... a great handful of strange articles from his pocket, and they might, from his manner of handling them, have been gold pieces and jewels. There were old buttons, a bit of chalk, and a stub of slate-pencil. There were a horse-chestnut and some grains of parched sweet-corn and a dried apple-core. There were other things which age and long bondage in the pocket had brought to such passes that one could scarcely determine their ...
— Jerome, A Poor Man - A Novel • Mary E. Wilkins Freeman

... the examiner, turning and charging upon the general bookkeeper, who had the statements of his foreign banks and their reconcilement memoranda ready. Everything there was found to be all right. Then the stub book of the certificates of deposit. Flutter—flutter—zip—zip—check! All right. List of over-drafts, please. Thanks. H'm-m. Unsigned bills of the bank, next. ...
— Roads of Destiny • O. Henry

... gripped him. The giant had dismissed Carlsen as unceremoniously as he might have flipped the ash from a cigar, or tossed the stub overside. ...
— A Man to His Mate • J. Allan Dunn

... manipulated; consequently I did not withhold my consent. I wrote upon a slip of paper my question, "Will Dr. H. advise me what to do for Juliet (an old colored patient)?" I folded over the slip of paper five times, put it in the slate with a small stub of pencil, and down the slates went into the lap of the Medium where I could see them, lying plainly reflected in my little mirror which I had slipped out of my pocket and laid across my knees at the ...
— Preliminary Report of the Commission Appointed by the University • The Seybert Commission

... look on Barton's bearded face. He had seen Badger fishing in his right vest pocket for a stub of a pencil awhile before. He thought, as he remembered this, that it was the left ...
— Frank Merriwell's Reward • Burt L. Standish

... the exact spot where he was at the time, and also on which side of the road he'd tossed the stub; so I didn't have much trouble about picking it up; after which I continued on my way. ...
— The Chums of Scranton High at Ice Hockey • Donald Ferguson

... houses of gentility have grown and been erected. If in any age some one of them did found a college, almshouse, or school, if you look unto these our times, you shall see no fewer deeds of charity done, nor better grounded upon the right stub of piety than before. If you say that their wives be fond, after the decease of their husbands, and bestow themselves not so advisedly as their calling requireth (which, God knoweth, these curious surveyors make small account ...
— Chronicle and Romance (The Harvard Classics Series) • Jean Froissart, Thomas Malory, Raphael Holinshed

... rowed shore-ward over the calm sea. "You don't seem much fond of fishing," asked Red Shirt. "No, I'd rather prefer lying and looking at the sky," I answered, and threw the stub of cigarette I had been smoking into the water; it sizzled and floated on the waves parted by ...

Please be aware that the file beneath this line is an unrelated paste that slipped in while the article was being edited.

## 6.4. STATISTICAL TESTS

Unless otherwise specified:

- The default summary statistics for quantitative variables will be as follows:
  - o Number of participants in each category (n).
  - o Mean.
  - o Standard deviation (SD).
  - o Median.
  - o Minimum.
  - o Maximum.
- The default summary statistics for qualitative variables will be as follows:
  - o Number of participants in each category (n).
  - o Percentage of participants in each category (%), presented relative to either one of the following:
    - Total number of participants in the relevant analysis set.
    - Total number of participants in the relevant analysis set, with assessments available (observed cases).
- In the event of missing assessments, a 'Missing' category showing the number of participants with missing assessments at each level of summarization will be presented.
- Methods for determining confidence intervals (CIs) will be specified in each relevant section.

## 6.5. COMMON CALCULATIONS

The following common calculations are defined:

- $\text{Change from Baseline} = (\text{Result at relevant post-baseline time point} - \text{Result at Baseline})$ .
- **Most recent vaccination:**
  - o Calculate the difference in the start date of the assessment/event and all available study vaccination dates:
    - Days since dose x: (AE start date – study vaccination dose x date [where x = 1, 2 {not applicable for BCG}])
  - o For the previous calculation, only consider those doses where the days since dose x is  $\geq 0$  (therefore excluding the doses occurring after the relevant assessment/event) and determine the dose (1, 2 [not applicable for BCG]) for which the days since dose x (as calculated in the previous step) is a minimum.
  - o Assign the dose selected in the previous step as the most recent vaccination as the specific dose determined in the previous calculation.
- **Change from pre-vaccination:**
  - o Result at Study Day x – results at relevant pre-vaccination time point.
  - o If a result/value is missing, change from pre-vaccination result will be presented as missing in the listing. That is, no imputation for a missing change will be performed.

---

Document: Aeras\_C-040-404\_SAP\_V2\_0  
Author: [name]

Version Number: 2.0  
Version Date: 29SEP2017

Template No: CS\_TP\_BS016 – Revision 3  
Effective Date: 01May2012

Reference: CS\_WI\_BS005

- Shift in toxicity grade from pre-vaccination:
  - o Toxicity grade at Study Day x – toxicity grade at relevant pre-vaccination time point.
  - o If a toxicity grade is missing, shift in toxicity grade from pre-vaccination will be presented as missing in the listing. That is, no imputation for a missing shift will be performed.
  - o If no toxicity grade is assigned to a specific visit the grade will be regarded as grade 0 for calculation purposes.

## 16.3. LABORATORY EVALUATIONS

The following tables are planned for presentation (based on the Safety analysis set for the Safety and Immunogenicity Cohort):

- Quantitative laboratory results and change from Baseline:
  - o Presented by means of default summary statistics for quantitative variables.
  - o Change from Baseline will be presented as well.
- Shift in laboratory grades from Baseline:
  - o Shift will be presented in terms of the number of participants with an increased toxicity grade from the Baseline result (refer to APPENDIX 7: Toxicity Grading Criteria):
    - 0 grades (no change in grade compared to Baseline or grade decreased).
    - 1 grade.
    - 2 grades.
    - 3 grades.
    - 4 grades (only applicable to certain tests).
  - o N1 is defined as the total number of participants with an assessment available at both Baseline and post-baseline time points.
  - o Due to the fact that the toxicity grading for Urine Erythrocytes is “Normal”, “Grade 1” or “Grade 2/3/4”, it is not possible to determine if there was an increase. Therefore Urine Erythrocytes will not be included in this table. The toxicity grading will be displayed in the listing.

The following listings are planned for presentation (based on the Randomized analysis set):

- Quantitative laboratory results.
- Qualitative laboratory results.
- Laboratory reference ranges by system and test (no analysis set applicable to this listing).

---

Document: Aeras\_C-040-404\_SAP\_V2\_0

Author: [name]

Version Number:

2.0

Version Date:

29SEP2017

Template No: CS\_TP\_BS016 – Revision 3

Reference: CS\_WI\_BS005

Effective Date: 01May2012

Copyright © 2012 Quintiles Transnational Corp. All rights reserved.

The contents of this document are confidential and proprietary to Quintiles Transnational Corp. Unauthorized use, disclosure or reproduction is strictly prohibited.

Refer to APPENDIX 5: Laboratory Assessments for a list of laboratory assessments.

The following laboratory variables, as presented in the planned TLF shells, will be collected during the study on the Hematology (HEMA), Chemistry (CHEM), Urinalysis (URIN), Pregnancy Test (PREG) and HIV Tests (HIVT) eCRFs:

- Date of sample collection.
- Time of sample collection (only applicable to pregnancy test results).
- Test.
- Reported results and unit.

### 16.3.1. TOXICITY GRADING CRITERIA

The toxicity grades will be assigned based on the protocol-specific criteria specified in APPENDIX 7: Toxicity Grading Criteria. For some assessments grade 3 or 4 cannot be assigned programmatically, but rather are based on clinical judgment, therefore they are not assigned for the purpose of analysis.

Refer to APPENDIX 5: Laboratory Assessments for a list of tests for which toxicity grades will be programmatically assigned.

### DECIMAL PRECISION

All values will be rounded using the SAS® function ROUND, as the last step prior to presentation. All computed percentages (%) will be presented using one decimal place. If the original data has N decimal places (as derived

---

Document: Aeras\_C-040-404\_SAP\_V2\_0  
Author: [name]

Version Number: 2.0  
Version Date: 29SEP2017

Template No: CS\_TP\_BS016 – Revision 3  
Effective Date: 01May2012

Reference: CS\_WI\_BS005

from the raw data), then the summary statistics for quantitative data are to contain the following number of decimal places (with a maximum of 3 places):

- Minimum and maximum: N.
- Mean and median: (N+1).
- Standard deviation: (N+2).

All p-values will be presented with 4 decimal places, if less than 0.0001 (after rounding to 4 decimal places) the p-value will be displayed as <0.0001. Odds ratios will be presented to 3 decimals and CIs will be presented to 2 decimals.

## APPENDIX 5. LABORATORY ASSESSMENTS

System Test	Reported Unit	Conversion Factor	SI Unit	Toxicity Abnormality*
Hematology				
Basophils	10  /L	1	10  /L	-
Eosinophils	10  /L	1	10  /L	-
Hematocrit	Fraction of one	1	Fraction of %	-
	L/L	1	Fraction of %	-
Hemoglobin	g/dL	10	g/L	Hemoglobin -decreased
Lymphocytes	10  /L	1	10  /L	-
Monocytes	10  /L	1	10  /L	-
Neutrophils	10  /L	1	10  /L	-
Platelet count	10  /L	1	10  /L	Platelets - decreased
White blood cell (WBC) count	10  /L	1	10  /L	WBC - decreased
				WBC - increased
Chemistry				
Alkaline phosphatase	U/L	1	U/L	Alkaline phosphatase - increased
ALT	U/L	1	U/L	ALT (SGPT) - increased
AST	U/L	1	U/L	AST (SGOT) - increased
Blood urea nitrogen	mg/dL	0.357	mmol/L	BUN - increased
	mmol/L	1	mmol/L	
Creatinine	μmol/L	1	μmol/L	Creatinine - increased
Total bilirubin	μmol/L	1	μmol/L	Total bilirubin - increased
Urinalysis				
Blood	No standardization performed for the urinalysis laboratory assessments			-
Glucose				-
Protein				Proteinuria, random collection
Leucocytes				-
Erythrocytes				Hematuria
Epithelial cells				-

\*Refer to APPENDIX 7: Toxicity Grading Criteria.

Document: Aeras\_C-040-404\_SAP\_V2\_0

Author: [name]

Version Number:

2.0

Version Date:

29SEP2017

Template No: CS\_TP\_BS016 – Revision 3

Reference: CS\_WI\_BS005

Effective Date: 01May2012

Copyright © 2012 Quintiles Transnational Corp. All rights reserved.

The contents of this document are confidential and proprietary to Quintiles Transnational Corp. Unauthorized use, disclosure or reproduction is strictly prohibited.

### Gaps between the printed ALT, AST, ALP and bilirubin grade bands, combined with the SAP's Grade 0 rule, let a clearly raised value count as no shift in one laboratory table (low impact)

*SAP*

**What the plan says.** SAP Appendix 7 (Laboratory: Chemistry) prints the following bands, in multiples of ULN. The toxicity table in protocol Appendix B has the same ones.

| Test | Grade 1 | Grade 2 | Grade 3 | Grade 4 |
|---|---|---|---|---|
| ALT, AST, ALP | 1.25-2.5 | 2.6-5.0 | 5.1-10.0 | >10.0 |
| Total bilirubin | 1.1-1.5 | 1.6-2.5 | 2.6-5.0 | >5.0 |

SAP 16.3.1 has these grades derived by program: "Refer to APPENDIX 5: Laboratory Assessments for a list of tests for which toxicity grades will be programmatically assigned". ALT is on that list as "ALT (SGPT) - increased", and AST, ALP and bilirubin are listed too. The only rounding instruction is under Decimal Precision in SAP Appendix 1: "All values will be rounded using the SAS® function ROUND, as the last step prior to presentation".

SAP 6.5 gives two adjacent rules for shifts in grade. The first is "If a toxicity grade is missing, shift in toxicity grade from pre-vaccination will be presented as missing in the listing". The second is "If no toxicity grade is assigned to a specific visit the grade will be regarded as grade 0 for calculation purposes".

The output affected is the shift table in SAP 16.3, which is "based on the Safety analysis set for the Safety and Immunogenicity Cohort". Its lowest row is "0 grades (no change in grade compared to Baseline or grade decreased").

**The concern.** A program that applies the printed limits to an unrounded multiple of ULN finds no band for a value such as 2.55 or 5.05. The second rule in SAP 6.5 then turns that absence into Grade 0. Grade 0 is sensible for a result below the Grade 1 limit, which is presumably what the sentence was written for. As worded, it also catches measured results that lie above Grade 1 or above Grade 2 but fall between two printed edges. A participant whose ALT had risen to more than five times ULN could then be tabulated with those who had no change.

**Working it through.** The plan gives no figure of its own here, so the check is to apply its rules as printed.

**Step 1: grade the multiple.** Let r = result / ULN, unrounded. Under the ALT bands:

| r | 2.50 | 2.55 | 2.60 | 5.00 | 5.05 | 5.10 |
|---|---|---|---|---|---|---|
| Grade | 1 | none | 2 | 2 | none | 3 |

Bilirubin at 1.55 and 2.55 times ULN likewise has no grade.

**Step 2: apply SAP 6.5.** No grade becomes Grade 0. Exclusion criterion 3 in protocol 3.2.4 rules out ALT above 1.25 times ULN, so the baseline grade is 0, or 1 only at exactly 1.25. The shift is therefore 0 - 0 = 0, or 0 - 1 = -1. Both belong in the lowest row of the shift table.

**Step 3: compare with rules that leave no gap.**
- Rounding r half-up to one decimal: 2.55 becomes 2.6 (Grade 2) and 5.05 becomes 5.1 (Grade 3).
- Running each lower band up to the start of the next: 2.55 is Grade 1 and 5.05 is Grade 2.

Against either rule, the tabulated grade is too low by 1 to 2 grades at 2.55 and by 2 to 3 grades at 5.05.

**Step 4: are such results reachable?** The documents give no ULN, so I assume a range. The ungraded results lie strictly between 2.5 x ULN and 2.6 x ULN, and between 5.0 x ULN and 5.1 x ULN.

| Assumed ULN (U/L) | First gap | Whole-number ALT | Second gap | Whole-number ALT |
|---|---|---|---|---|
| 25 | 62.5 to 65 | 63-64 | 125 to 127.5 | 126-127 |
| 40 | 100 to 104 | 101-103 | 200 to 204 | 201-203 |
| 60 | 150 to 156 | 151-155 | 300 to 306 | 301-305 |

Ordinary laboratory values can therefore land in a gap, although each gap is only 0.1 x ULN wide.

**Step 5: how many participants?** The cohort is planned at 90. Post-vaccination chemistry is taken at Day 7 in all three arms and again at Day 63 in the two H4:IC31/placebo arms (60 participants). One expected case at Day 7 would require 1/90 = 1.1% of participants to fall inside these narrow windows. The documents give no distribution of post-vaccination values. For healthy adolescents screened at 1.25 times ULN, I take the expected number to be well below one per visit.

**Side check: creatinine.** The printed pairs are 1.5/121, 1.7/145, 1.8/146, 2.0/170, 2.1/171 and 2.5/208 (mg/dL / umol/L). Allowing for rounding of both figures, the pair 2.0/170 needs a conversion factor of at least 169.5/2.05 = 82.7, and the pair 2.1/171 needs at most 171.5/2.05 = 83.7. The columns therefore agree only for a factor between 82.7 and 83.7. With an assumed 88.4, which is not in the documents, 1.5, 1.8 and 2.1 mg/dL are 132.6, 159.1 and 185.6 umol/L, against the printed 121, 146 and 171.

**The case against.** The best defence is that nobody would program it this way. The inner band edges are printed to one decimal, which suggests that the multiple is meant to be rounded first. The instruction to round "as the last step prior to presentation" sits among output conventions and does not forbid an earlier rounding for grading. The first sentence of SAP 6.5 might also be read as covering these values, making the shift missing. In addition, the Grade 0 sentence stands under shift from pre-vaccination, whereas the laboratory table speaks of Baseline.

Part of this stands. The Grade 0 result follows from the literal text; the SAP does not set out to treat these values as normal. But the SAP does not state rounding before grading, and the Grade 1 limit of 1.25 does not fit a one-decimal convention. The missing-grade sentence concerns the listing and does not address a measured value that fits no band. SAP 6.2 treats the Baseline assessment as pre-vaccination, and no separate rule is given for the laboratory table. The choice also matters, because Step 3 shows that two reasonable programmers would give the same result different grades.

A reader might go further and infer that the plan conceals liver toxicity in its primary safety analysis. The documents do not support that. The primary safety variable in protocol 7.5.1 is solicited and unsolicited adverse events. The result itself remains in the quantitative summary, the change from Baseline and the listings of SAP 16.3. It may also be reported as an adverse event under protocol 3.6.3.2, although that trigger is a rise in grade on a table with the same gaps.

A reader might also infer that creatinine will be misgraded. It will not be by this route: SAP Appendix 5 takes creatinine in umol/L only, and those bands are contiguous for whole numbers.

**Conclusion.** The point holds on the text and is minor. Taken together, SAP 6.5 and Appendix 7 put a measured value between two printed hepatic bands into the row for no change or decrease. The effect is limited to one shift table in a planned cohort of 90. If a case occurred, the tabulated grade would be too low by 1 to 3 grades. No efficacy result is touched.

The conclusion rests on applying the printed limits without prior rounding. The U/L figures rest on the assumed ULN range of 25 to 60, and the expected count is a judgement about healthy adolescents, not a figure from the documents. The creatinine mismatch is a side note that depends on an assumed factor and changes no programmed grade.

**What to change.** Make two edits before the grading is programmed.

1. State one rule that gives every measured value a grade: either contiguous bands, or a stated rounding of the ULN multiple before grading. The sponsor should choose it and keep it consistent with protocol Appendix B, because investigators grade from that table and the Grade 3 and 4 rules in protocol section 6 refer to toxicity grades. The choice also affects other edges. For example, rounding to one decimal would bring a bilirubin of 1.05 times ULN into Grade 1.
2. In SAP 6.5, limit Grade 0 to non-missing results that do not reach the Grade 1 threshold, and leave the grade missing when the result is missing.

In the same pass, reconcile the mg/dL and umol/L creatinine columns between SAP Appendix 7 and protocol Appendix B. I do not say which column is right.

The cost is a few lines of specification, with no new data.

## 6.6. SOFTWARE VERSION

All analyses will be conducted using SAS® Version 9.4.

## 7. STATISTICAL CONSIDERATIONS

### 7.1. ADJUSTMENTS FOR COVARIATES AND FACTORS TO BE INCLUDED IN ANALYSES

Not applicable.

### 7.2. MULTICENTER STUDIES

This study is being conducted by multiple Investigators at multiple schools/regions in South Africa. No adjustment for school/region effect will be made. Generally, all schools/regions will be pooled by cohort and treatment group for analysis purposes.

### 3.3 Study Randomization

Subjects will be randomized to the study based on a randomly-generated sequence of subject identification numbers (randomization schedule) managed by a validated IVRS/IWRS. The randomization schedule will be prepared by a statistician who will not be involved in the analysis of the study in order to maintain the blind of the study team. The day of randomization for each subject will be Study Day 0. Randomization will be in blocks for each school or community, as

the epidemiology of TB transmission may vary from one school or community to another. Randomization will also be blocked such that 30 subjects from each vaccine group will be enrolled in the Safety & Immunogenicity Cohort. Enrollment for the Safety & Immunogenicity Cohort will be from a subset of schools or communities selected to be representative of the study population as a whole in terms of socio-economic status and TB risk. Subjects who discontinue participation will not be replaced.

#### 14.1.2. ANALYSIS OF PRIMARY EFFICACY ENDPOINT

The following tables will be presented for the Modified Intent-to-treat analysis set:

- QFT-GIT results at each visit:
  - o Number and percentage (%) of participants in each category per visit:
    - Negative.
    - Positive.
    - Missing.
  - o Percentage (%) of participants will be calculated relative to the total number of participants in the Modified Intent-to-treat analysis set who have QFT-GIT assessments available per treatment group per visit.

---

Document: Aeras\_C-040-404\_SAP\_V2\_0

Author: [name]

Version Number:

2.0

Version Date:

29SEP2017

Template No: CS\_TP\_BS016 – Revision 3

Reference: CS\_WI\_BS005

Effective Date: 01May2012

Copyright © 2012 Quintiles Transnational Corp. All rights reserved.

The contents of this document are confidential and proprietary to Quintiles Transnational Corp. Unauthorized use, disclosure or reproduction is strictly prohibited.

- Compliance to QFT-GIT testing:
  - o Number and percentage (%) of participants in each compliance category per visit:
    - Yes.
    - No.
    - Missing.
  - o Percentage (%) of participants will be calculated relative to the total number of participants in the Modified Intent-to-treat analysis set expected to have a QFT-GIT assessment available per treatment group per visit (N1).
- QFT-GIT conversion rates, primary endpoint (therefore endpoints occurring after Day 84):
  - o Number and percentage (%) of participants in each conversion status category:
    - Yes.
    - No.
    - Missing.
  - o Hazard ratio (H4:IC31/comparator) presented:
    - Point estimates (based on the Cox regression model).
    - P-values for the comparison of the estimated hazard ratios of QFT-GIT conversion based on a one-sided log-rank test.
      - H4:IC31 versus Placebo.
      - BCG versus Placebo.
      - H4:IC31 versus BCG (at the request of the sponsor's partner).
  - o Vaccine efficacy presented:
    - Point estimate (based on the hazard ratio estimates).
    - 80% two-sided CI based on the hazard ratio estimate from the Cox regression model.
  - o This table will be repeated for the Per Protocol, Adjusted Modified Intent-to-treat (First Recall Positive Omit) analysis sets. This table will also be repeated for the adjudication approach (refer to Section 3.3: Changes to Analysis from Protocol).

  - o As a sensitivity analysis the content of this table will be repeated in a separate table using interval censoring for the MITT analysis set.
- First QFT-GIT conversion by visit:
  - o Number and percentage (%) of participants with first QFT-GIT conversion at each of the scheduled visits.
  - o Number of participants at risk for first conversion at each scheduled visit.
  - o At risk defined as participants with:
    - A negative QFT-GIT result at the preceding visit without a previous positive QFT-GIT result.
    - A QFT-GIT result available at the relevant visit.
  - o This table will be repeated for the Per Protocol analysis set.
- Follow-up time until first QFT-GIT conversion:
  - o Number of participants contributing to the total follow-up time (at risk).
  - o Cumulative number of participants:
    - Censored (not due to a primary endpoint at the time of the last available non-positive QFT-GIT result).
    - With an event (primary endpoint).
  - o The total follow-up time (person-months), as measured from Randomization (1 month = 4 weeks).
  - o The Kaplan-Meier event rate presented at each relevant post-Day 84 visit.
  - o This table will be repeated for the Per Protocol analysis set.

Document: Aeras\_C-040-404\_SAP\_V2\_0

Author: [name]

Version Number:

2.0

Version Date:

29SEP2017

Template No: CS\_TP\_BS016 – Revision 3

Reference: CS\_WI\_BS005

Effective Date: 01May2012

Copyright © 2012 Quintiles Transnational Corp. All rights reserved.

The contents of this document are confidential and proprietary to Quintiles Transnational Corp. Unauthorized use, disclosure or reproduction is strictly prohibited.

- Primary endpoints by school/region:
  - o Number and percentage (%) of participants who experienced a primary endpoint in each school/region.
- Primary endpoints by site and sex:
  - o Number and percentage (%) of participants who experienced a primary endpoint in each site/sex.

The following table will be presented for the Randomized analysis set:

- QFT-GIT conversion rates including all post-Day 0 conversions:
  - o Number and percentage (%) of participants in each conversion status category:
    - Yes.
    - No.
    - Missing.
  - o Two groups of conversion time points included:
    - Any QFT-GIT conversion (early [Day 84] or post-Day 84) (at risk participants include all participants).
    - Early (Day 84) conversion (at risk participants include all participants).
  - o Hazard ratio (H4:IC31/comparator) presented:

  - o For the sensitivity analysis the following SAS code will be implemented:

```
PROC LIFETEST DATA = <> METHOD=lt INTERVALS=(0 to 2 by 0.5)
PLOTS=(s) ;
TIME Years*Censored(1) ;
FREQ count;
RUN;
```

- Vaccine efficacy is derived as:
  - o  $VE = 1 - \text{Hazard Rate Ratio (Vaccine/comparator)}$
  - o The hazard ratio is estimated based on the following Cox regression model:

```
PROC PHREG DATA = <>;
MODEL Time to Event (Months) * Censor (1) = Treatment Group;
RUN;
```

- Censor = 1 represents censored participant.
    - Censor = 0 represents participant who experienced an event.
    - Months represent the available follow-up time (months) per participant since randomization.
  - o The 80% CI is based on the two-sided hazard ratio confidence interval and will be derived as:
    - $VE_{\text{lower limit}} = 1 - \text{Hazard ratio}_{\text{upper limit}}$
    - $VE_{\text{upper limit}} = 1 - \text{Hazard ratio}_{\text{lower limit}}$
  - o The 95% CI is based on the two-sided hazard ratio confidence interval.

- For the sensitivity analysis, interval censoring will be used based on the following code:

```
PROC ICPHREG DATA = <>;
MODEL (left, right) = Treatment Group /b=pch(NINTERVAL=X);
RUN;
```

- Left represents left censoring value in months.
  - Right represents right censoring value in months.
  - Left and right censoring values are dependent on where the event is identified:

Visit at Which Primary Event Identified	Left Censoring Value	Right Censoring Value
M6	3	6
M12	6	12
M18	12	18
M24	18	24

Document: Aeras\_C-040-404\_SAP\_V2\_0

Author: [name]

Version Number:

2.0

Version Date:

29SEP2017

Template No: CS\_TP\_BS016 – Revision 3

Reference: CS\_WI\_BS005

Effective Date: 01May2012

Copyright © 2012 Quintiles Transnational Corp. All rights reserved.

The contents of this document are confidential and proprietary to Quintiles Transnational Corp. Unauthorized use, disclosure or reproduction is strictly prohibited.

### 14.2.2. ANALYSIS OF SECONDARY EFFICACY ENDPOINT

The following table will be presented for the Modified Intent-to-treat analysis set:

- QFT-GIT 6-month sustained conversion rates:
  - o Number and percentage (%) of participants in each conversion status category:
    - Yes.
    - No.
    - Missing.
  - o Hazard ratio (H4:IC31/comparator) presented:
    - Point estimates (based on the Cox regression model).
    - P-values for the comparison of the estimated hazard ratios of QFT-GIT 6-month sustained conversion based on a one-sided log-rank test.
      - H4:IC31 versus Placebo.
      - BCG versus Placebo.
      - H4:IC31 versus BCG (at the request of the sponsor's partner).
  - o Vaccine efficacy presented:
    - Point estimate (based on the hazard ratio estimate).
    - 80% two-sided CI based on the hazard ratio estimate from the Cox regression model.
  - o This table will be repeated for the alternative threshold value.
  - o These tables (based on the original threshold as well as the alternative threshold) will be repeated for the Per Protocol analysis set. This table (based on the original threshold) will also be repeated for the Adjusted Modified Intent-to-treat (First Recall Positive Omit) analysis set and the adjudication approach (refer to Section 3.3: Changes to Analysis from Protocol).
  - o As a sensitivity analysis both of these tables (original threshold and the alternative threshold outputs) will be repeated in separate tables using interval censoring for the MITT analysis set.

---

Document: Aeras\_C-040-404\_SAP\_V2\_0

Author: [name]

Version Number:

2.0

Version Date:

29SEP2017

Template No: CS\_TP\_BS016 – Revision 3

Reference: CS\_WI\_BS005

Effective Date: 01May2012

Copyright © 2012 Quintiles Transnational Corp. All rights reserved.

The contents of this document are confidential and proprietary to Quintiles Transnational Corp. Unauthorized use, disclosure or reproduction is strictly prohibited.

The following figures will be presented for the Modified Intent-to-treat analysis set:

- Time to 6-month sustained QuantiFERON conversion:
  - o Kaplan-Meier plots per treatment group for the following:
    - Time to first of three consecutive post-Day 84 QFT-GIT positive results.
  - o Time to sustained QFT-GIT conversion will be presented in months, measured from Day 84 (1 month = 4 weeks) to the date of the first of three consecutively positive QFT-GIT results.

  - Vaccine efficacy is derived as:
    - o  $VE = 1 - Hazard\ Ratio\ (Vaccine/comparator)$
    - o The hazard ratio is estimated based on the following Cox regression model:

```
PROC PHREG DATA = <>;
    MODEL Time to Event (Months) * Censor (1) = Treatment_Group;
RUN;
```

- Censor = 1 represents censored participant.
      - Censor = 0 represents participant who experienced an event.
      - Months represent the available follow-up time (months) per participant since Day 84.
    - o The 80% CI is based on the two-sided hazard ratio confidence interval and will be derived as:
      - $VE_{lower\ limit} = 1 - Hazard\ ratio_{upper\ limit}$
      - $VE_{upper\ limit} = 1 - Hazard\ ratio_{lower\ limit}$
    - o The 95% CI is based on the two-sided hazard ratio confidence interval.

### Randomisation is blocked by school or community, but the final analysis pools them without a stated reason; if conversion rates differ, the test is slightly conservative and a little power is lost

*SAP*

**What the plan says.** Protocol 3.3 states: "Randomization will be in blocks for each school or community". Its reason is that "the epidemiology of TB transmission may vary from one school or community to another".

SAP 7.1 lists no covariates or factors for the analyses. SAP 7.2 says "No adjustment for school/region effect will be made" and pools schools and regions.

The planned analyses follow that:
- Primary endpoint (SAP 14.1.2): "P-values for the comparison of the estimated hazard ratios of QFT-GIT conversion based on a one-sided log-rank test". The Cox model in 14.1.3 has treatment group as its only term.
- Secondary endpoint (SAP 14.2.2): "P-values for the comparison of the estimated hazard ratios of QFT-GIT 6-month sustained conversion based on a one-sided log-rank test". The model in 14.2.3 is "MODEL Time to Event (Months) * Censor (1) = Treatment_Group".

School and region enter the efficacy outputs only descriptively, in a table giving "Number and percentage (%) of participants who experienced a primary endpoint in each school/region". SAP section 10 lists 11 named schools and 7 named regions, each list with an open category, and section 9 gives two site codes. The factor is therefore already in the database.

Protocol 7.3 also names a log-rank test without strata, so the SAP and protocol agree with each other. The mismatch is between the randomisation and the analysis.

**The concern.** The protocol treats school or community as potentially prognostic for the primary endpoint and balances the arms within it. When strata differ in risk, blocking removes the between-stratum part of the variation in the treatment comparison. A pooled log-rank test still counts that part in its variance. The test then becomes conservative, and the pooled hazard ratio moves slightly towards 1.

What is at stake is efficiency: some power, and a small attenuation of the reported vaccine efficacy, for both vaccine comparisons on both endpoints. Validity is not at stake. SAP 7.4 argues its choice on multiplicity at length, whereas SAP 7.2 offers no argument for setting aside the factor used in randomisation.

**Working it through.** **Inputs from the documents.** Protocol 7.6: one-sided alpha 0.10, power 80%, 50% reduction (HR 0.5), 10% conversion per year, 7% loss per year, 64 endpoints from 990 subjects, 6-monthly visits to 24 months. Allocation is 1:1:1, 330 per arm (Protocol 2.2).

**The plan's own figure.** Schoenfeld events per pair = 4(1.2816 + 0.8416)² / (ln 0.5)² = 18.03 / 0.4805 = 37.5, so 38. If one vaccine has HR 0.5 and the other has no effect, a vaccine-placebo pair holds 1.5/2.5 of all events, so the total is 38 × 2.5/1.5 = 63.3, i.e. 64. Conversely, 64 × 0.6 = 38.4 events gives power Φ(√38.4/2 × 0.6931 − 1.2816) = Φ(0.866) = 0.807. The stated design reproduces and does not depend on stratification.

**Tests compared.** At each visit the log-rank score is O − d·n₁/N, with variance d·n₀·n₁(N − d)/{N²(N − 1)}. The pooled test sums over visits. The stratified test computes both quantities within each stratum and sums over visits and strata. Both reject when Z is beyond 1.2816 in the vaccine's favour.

— Botchan (Master Darling) • Mr. Kin-nosuke Natsume, trans. by Yasotaro Morri

... that case plenty of keen, practical fruit-growers would have adopted it. I am glad this is true, for the vine-clad hills of France do not present half so pleasing a spectacle as an American cornfield. The vine is beautiful when grown as a vine, and not as a stub; and well-trained, well-fed vines on the Home Acre can be developed to almost any length required, shading and hiding with greenery every unsightly object, and hanging their finest clusters far beyond the reach of ...
— The Home Acre • E. P. Roe

... maner of windings, sagbuts and flutes. Others with heauenly voices singing with ineffable delights, and exceeding solace, past mans reason to imagine: within them passed about the glorious triumphs, turning vpon the florulent ground, and green swoord, a place dedicated to the happie, without anie stub or tree, but the fielde was as a plaine coequate medowe of sweete hearbes and pleasaunt flowers, of all sorts of colours, and sundry varieng fashions, yeelding so fragrant a smell as is possible to speake ...
— Hypnerotomachia - The Strife of Loue in a Dreame • Francesco Colonna

... concerns myself, I am rather under a cloud, as I told you. The court-martial acquitted me, but it did so with reluctance and a warning. I shall have to walk very straight for the next year or two, and be careful not to stub my toe, for the eyes of the Admiralty are upon me. However, I think I can straighten this matter out. I have six months' leave coming on shortly, which I intend to spend in St. Petersburg. I shall make it my business to see privately some of ...
— A Rock in the Baltic • Robert Barr

... 'When Hector was a pup,'" Donald replied laughingly. "Well, I'll do my best, father—only, if I stub my toe, you mustn't be too hard on me. Remember, please, ...
— Kindred of the Dust • Peter B. Kyne

... mentioned were Ed. Hurd's best three-for-a-cent stogies, and "Al-f-u-r-d" had smoked less than four of the six inches of one of the big, black cigars, the stub of which he had buried near the spot where Lin found him, it was several days before he took kindly to food, or, as was generally supposed, had wholly thrown off the baneful effects ...
— Watch Yourself Go By • Al. G. Field

... Mackenzie. He did not even imagine that it was possible—except that he was prophetically troubled by the ambition of Laurier to create a third transcontinental. He had the right of way in this. He and Mann had developed the Canadian Northern out of a little stub line in Dauphin, Manitoba. The thing grew because it served the people, and the people lived in a fertile country that needed a road to market. The whole basic idea of the Mackenzie roads was to give more and more people a road to market. The original idea of the Grand Trunk Pacific and the ...